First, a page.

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I am looking for a versioning file system like VMS used to have. Are there any modern equivalents I can host for Windows clients? Requirements:

  • Ability to map a drive to the shared file system from XP, Vista, Win7, Samba (Linux)

  • Ability to host this file system either on a Windows Flavor, or CentOS

  • Completey transparent to the end users - looks like a normal drive / share. I am sure I could hack something together with something like SVN, but it would not be transparent.

I have searched Google, and here and found nothing so far.

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4 Answers

Starting with Windows 2003, Volume Shadow Copies became available. That do it for you?

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VSS isn't really versioning. The VMS versioning mechanism, which is really pretty cool, is actually versioning: en.wikipedia.org/wiki/… The problem with this mechanism is that applications need to be sure not to do stupid when "saving" new version like "create a temporary file, write to the temporary file, delete the original file, rename the temporary file". –  Evan Anderson Jan 22 '10 at 0:13
    
That's true. The VMS file system did have that in its court. –  squillman Jan 22 '10 at 0:25
    
Maybe I'm missing something but doesn't Shadow Copies for Shared Folders fit the bill here? - technet.microsoft.com/en-us/library/cc758899(WS.10).aspx –  joeqwerty Jan 22 '10 at 0:46
    
Users with little technical abilities (95% of normal folks) will not find this remotely usable. It is much easier to see multiple versions going back in time in the place where you put the file than to try and navigate around to find the last version that is different than the current version. –  Kevin K Jan 23 '10 at 19:34
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I'm not sure I'd call VMS's filesystem mechanism "versioning" except that it nicely saved a couple older copies.

NetApp filer's have "snapshots" that allow you to look at what your filesystem looked like as of midnight of yesterday or the 3rd week of last year, or whatever you want to configure it to preserve. They don't use lots of space, either. You can specify a time to make the snapshots or you can perform snapshots manually. You then access these points in time by going into a subdirectory of the directory.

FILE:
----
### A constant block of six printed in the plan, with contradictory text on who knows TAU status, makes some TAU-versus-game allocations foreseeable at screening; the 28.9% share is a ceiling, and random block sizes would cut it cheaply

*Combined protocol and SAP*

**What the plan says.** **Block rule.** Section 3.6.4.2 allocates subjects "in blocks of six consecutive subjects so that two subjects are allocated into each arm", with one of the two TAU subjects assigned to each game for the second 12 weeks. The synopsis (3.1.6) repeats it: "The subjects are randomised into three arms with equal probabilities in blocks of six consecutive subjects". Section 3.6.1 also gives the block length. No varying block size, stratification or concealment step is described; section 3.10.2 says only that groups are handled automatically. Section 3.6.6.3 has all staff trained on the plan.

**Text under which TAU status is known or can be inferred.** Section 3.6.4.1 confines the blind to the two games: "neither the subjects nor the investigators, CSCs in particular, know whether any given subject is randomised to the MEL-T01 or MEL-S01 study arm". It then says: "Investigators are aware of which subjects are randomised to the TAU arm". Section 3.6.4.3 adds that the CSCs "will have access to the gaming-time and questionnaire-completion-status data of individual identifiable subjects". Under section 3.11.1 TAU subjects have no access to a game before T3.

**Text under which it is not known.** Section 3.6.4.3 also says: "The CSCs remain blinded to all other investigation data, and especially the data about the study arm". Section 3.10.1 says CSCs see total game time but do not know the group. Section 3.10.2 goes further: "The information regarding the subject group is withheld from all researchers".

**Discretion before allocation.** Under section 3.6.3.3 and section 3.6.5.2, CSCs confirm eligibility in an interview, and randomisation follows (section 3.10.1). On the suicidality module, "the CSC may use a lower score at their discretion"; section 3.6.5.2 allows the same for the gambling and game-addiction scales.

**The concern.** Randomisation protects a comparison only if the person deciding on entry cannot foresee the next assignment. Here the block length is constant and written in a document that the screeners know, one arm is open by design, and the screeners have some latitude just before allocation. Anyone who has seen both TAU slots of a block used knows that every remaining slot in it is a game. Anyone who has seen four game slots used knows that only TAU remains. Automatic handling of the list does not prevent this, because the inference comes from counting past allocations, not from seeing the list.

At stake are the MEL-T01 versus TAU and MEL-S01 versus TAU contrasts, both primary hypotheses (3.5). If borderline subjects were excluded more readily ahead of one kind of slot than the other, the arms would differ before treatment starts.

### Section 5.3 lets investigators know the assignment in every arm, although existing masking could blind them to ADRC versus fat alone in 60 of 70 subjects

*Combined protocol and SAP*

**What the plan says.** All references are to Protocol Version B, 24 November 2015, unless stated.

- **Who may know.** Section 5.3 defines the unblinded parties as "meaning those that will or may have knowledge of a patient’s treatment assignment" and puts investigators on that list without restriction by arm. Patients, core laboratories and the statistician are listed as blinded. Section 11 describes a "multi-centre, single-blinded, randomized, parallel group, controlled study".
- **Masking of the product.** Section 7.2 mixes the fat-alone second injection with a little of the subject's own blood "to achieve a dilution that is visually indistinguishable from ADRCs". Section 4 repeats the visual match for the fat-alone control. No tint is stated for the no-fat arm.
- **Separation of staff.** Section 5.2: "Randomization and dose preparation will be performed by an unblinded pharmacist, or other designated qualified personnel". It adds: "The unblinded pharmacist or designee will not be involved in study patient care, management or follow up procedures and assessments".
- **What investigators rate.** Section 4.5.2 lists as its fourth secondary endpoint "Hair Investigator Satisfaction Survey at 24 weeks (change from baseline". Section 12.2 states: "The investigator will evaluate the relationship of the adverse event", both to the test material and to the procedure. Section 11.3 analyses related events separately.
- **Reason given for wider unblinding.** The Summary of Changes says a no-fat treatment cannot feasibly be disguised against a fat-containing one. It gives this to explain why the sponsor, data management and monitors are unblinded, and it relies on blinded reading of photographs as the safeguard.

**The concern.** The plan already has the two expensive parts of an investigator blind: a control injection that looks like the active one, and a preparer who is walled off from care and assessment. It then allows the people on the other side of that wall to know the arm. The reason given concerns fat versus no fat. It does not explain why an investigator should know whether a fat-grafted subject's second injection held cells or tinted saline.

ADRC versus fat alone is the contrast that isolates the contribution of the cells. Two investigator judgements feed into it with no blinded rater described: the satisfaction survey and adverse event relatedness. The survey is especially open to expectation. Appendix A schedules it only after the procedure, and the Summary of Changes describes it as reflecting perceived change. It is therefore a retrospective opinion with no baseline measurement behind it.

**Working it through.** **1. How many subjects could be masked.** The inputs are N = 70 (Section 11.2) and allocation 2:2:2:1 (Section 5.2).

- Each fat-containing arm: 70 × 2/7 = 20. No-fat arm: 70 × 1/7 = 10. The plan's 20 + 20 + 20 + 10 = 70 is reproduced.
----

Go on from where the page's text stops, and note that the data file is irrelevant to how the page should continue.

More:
Sun's ZFS filesystem (available under solaris, recent versions of FreeBSD, and server versions of OSX) also allows you to make snapshots that are functionally identical to the netapp snapshots. You'll need to install Samba to share a ZFS filesystem with a windows client (or use NFS to share it with a unix host).

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While I agree with your sentiment of VMS's "versioning" it is a nice feature from the end-user's point of view, and one that I regularly go looking for every year or so, just to see if any of the new file systems implement such a handy feature. "foo;verion" is so much more elegant (and easier to grasp for a novice, IMO) than "/mountpoint/.zfs/snapshot/five_days_ago/full/path/to/foo". It was about the only thing I liked of VMS when I was forced to endure it in college. –  Geoff Fritz Jan 21 '10 at 23:49
    
ZFS is not in MacOS X. Apple pulled it out :( –  tegbains Jan 22 '10 at 1:13
    
@tegbains: Wow, that's a fat bummer. ZFS really seems like the killer app that just hasn't gotten traction. I keep expecting embedded devices with freebsd or opensolaris to have it instead of linux for things like NAS boxes. –  chris Jan 22 '10 at 14:54
    
I've started building my own OpenSolaris based NAS/SAN devices. You do need to learn to use the zfs/zpool/nfs/iscsi tools but they are not that hard. There is always NexentaStor if you want a paid GUI. –  tegbains Jan 22 '10 at 17:31
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OpenVMS Files-11 system is in-fact true versioning file system. Every time a save, copy, or any write is performed, unless the command was specifically parametered not to do so, a new version with the same filename is created up to version 32767. OpenVMS files appear in the following format: filename.extension;version-number (ex: myfile.txt;1 myfile.txt;2 myfile.txt;3 and so on up to: myfile.txt;32767)

For example, in OpenVMS you can:

COPY myfile.txt;2 myfile.txt;4

PURGE myfile.txt (leaves only the latest version)

PURGE/KEEP=3 myfile.txt (leaves only the latest 3 versions)

DELETE myfile.txt;3 (deletes only version 3)

So far, I have not found any software that can remotely replicate the same type of file versioning in Windows - but I'm always looking.

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Not a solution that is native to windows:

If you run Apache with dav_svn you can configure it to make a new revision evertyime the file is saved.

Windows clients can simply connect to the http endpoint and should be able to work (mostly) transparently with the mapped drive have a look at WebDAV and Autoversioning

EDIT: On a second thought, it sounds like you actually want a DMS along the lines of sharepoint. If you don't want to pay for it: Try the Alfresco Community Edition after a week of fiddling I had it set up to the point where I had native smb mounts for our windows users. Versioned Documents with a nice Web UI for End Users and authentication integrated with our Domain (but this was under Linux with OpenLDAP and Samba -- Alfresco itself doesn't really care. It's java and available for all major platforms)

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